The case is not perfectly analogous: the wooden-laundry law gave officials discretion which they exercised in a discriminatory manner, whereas there is no comparable discretion in the marriage bans. If anything, though, this makes the marriage bans even more unconstitutional. At least San Francisco could have implemented the law in a way that was not discriminatory; there is no such option for the marriage bans.
Is the Supreme Court likely to raise this point? Probably not in the “licenses” question, quoted above, for two reasons. The first reason is the criminal law. Enacting a law that turns out later to have a large disparate impact can’t always be unconstitutional, or else nearly all of the criminal law would be unconstitutional, because nearly all of it has a large disparate impact on African Americans (consider Blewett). There is a way out: the Supreme Court could hold that an unconstitutional disparate impact is one that is absolute (a license or permit is either granted or not) and nearly uniform in its disparity between the two groups (basically every member of one group gets the license or permit, and basically every member the other doesn’t). This would save the criminal law. However, to my knowledge, no one has made this argument.
The second reason this point is unlikely to arise in the “licenses” question is the opinion below. Judge Sutton, who wrote the opinion in the court from which this case is being appealed, raised the point of the common-law nonrecognition of same-sex marriage. However, he did so to argue that the constitutional bans were not motivated by animus, which is clearly wrong. The legislative history of these enactments, beginning in 2004, shows plenty of explicit anti-gay sentiment.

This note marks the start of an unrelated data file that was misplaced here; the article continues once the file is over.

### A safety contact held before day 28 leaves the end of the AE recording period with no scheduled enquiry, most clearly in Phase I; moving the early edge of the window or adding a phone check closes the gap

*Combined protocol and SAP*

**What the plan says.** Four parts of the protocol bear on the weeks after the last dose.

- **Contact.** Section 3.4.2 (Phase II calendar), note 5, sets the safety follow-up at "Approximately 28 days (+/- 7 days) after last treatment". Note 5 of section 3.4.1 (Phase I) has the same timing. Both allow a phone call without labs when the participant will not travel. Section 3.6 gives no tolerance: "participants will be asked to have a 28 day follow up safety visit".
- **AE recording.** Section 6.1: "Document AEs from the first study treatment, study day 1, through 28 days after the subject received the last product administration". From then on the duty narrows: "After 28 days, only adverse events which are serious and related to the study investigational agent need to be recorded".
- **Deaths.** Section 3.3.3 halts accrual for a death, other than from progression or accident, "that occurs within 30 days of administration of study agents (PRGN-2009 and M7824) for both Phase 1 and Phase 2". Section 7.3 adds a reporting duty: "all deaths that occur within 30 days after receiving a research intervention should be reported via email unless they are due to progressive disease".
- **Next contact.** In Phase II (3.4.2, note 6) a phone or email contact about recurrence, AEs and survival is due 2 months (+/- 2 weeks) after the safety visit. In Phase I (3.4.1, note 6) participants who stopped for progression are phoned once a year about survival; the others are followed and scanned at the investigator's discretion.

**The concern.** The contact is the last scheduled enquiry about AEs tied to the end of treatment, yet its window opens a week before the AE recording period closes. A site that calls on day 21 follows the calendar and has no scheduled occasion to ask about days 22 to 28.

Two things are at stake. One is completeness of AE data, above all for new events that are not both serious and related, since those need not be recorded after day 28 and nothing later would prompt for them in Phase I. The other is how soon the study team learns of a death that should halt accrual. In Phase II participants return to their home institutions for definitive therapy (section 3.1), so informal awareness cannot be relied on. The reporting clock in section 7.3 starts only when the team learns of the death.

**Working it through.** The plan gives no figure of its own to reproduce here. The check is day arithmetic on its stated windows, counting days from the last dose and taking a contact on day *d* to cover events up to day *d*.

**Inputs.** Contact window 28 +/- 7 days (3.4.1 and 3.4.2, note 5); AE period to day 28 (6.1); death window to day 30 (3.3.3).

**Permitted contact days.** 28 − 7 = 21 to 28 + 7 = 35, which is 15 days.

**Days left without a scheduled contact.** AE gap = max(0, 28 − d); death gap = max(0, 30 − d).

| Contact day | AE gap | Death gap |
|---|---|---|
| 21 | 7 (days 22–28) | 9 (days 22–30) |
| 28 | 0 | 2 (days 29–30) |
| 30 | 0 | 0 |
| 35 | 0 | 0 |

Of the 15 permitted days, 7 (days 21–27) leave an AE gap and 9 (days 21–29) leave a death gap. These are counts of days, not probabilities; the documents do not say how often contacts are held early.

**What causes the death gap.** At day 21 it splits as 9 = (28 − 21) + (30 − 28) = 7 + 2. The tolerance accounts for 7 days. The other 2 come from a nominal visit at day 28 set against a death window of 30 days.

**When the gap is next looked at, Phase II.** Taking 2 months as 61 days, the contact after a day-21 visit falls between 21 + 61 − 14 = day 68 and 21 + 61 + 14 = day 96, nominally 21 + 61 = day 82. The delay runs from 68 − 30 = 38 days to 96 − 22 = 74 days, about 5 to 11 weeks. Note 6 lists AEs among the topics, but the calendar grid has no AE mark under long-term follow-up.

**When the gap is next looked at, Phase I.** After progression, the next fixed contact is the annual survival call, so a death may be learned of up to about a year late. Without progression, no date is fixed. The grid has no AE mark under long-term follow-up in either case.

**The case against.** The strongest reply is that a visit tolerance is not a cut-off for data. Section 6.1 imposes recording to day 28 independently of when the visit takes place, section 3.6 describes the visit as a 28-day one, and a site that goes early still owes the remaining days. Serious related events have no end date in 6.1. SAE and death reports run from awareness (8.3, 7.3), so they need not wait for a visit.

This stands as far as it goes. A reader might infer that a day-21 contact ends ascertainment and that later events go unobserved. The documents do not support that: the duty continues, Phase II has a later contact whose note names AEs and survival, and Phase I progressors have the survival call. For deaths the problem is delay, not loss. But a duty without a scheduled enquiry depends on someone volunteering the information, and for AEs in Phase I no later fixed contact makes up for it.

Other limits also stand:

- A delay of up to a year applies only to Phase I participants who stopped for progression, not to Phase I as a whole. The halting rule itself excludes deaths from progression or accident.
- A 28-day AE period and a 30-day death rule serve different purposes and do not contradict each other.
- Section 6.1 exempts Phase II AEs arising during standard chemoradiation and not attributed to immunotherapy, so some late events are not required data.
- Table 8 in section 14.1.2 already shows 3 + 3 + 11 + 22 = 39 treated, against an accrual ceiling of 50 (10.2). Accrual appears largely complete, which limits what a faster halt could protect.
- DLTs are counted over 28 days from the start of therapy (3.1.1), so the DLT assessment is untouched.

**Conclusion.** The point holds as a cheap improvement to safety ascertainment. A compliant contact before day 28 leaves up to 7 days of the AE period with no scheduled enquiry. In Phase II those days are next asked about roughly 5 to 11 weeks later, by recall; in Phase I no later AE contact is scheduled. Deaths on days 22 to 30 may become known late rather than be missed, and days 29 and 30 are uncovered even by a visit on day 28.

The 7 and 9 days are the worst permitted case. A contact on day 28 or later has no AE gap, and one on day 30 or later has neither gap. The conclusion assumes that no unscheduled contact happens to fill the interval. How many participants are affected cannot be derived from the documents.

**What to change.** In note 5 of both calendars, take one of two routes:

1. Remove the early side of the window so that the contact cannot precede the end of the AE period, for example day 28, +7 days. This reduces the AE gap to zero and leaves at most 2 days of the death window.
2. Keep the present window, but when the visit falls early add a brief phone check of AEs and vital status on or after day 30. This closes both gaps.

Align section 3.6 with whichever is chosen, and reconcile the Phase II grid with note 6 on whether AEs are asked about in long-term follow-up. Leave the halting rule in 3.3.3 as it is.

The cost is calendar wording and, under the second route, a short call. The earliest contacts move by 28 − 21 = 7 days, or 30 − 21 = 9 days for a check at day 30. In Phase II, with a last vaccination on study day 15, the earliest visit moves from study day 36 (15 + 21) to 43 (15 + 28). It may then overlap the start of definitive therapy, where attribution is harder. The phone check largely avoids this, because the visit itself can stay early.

If the Court does start raising questions about the common-law history of marriage, it may be because the Court is interested in the second question it granted: “Does the Fourteenth Amendment require a state to recognize a marriage between two people of the same sex when their marriage was lawfully licensed and performed out-of-state?” Many states, such as New York, recognize marriages performed out-of-state without determining whether those marriages could have been performed in-state. As a result, a ban on recognizing out-of-state same-sex marriages would be contrary to New York’s usual approach. (New York enacted same-sex marriage legislatively, so this is no longer an issue in New York specifically, but in any other state with a similar approach, this point remains true.)
In contrast, according to Ohio’s brief (pp. 32-33), Ohio recognizes out-of-state marriages that would have been valid or voidable under Ohio law, but not marriages that are void under Ohio law. As a result, not recognizing same-sex marriages in Ohio is consistent with Ohio’s usual approach: such marriages are void under Ohio law anyway, and Ohio doesn’t recognize any out-of-state marriages that are void under Ohio law.
The upshot of all this is that if the Court were to answer (in the first question) that a state does not have to grant marriage licenses, it could answer (in the second question) that those states that have very strong comity principles, as New York does, are required to recognize out-of-state same-sex marriages, but those that take Ohio’s approach are not required to do so.
It will be worth listening closely to the Supreme Court’s oral argument to determine whether the Justices seem interested in any of these issues, because it may give an indication where they are on the two questions.
For more detail on several of the points in this post, see Zachary Robert Herz, The Marrying Kind. The author thanks Zach for his help in developing much of the content in this post. Of course, any errors should be attributed to the author alone.
* Tom Watts is a fourth-year JD/MPP student at HLS and HKS and is the Executive Online Editor of HLPR.